There seems to be an inconsistency between these provisions. The Queen would surely fall into the category of a “foreign power”, even as the Windsors try to put as much distance as possible between themselves and the House of Saxe-Coburg and Gotha, itself a branch of the House of Wettin.

Maybe s.42 makes the entire parliament ineligible under s.44? What a shemozzle.

Gough’s toffs

It gets worse. Professor Jenny Hocking’s latest edition of The Dismissal Dossier: The Palace Connection brings to light new evidence of the involvement of Buck House in the sacking of the Whitlam government.

The evidence is one of direct meddling by the British Foreign and Commonwealth Office and the palace in the political affairs of Australia. At all costs the Liberals were desperate to stymie Gough Whitlam’s proposed half-senate election, which had the prospect of giving Labor control, at least temporarily, of the upper house. The Brits were in step with the Nasty Party’s position on this, because Whitlam was hell-bent on unstitching the “colonial relics” of the British–Australian relationship.

Hocking has uncovered various crucial backdoor meetings between Tory grovellers such as the father of Fishnets Downer and suspected paedophile prime minister Ted Heath, as well as a schmoozing visit to governor-general Sir John Kerr at Yarralumla by the permanent under-secretary designate of the foreign office, Sir Michael Palliser.

The mission was to avoid the palace being put in the position of receiving conflicting advice about a half-senate election from her prime minister in Canberra and her premiers in the states. Such is the legacy of the colonial conceit of a bifurcated crown.

Hocking uncovered an FCO memo headed “Australian domestic politics: possible intervention of UK government”. The title of that document alone says it all – Whitehall regarded Australia as some sort of client state.

No wonder everyone in parliament, including foreigners, is required to swear or affirm allegiance to Betty Battenberg.

Subside Piper

Meanwhile, things in Point Piper are looking decidedly grim. A recent issue of the real estate bible Domain shows that there are 18 properties in the tiny suburb currently on the market. Of the most expensive top 11 properties up for sale, the cheapest is listed for $2.9 million.

What is going on in the PM’s borough? Is the presence of the overworked federal police crawling all over Wunulla Road and the waterfront getting on everyone’s wick? Or are residents sick of living in a place where there’s no pub, no bottle shop, not even a corner store?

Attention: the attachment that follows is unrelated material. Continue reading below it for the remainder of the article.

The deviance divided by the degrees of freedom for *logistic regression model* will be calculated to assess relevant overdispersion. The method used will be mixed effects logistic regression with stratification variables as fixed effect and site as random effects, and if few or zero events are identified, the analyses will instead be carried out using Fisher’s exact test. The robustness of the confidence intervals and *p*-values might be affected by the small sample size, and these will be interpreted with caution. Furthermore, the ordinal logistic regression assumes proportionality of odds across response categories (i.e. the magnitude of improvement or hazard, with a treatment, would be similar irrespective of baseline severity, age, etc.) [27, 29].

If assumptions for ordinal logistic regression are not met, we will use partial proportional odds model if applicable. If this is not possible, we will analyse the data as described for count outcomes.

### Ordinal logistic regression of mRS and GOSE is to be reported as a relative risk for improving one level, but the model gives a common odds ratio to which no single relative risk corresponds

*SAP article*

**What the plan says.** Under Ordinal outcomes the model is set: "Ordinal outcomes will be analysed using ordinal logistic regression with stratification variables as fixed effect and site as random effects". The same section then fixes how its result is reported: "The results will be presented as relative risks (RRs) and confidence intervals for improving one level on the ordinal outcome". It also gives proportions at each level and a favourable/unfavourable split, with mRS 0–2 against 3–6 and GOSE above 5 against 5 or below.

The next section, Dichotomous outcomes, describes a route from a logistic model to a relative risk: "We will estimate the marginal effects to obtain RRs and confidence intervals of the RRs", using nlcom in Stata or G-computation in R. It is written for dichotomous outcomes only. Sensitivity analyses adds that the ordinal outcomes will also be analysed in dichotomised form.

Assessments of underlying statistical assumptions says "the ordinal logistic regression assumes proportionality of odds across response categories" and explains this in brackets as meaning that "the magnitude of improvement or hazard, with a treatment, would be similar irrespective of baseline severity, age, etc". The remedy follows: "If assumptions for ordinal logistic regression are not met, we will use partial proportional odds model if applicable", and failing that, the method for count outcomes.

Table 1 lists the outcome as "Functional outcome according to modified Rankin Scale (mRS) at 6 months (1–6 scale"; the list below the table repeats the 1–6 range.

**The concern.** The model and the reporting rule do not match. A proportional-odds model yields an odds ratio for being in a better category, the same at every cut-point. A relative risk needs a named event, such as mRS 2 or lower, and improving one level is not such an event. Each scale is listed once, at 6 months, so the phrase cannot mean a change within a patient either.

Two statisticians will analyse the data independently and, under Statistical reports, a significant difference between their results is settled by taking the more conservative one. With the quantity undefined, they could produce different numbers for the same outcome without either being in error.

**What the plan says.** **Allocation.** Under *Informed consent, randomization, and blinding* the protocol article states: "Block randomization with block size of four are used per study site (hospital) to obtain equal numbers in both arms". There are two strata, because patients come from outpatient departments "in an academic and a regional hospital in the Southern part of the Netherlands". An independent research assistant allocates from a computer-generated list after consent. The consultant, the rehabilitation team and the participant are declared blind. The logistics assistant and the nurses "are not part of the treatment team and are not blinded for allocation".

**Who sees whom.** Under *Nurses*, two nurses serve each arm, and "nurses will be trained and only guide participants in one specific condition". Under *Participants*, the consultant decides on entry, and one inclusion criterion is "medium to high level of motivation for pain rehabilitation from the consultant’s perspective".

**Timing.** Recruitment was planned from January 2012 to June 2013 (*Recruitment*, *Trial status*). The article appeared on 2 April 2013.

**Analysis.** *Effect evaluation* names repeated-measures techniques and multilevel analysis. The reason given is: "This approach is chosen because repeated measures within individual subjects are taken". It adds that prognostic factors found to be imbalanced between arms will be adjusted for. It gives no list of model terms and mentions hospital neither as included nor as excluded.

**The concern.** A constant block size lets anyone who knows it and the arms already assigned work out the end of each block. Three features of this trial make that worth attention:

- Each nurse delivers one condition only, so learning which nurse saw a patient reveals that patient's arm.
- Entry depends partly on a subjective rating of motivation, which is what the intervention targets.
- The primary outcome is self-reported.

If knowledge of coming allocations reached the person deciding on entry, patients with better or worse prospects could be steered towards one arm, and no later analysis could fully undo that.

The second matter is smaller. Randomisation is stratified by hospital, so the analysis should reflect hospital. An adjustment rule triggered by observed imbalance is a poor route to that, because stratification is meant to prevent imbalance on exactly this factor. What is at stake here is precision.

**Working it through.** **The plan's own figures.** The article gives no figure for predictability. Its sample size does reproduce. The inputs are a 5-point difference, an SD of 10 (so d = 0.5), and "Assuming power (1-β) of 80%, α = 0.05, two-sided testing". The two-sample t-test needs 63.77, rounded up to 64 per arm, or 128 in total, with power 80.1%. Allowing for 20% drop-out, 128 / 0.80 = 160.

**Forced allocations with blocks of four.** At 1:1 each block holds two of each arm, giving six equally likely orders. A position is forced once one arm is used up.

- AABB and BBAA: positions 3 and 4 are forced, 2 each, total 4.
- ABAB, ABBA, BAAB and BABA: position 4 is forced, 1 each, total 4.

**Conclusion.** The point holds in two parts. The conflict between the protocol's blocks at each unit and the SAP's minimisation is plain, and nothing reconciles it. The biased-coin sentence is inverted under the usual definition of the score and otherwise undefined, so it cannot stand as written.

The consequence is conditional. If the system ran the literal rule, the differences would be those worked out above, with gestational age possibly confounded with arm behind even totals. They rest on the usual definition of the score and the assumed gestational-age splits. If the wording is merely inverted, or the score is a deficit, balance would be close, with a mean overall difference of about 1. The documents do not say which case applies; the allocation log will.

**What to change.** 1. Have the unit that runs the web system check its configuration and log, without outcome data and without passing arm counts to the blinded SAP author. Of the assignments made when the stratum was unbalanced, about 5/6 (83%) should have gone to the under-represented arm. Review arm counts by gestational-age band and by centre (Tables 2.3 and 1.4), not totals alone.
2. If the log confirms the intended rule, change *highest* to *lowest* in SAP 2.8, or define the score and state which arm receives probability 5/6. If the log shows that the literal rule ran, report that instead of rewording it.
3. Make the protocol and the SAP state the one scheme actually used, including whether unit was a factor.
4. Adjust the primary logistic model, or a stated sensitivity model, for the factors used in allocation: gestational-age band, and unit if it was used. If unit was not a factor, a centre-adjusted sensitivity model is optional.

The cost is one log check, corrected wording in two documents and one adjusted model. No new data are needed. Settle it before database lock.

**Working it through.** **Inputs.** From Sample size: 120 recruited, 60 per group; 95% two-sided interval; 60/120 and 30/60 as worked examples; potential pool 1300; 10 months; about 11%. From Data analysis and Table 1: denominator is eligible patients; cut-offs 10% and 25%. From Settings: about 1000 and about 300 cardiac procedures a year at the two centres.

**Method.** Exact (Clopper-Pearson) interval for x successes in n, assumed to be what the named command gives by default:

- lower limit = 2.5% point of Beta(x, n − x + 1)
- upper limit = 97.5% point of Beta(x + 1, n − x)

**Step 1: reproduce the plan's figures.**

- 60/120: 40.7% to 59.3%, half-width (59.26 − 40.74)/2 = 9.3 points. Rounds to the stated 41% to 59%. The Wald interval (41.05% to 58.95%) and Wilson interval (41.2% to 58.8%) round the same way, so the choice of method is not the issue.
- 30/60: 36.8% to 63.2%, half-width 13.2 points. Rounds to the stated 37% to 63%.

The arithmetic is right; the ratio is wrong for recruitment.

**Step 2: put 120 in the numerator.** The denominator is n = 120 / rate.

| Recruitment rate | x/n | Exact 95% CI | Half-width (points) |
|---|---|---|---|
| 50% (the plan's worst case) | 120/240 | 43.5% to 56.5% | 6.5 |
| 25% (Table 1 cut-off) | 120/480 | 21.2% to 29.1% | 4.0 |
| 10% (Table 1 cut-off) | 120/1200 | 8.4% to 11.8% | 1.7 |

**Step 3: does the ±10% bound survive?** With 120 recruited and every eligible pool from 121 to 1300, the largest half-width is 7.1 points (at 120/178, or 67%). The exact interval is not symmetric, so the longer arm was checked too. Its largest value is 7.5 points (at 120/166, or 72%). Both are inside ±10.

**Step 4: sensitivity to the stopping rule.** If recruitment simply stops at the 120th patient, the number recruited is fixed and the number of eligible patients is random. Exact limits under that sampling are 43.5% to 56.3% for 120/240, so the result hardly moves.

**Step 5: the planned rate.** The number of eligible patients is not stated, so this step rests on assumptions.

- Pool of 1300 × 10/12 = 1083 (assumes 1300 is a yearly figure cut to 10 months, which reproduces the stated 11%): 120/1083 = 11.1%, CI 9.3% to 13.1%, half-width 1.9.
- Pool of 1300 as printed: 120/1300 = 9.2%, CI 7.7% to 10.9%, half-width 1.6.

Trumpette #47

Have you noticed the way Barking Dog Trump struggles to read a speech, even when it’s typed in 24-point Helvetica bold with triple spacing?

Among the myriad problems being juggled by the great orange leader, such as his diabolical unpopularity, his delusional views about himself, and his small hands, he has the added burden of not being able to read properly.

Some experts assess his reading skills as comparable to a slow eight-year-old, and all his briefing papers are no more than half a page. He definitely has trouble with words of more than one syllable – for example, the word “Namibia”. The average human being knows between 20,000 and 35,000 words in their native language. An eight-year-old knows about 10,000 words, which is more or less where Trump can be found.

A fine example rests in his recent trip to South Korea, where he proposed a simple toast: “Together, our nations remind the world of the boundless potential of societies that choose freedom over tyranny, and who set the free. And we will free, and we will sacrifice, and we will hope, and we will make things beautiful, especially the aspirations of your people.”

Despite all this, the Pussy Grabber insists he loves to read. Earlier this year, he clarified the issue with one of Moloch’s muffins on Fox News: “Well, you know, I love to read. Actually, I’m looking at a book, I’m reading a book, I’m trying to get started. Every time I do about a half a page, I get a phone call that there’s some emergency, this or that. But we’re going to see the home of Andrew Jackson today in Tennessee and I’m reading a book on Andrew Jackson. I love to read. I don’t get to read very much, Tucker, because I’m working very hard on lots of different things, including getting costs down. The costs of our country are out of control. But we have a lot of great things happening, we have a lot of tremendous things happening.”


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This article was first published in the print edition of The Saturday Paper on Nov 11, 2017 as "Gadfly: Kirby: fully loaded".

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Richard Ackland is The Saturday Paper’s legal affairs editor. He publishes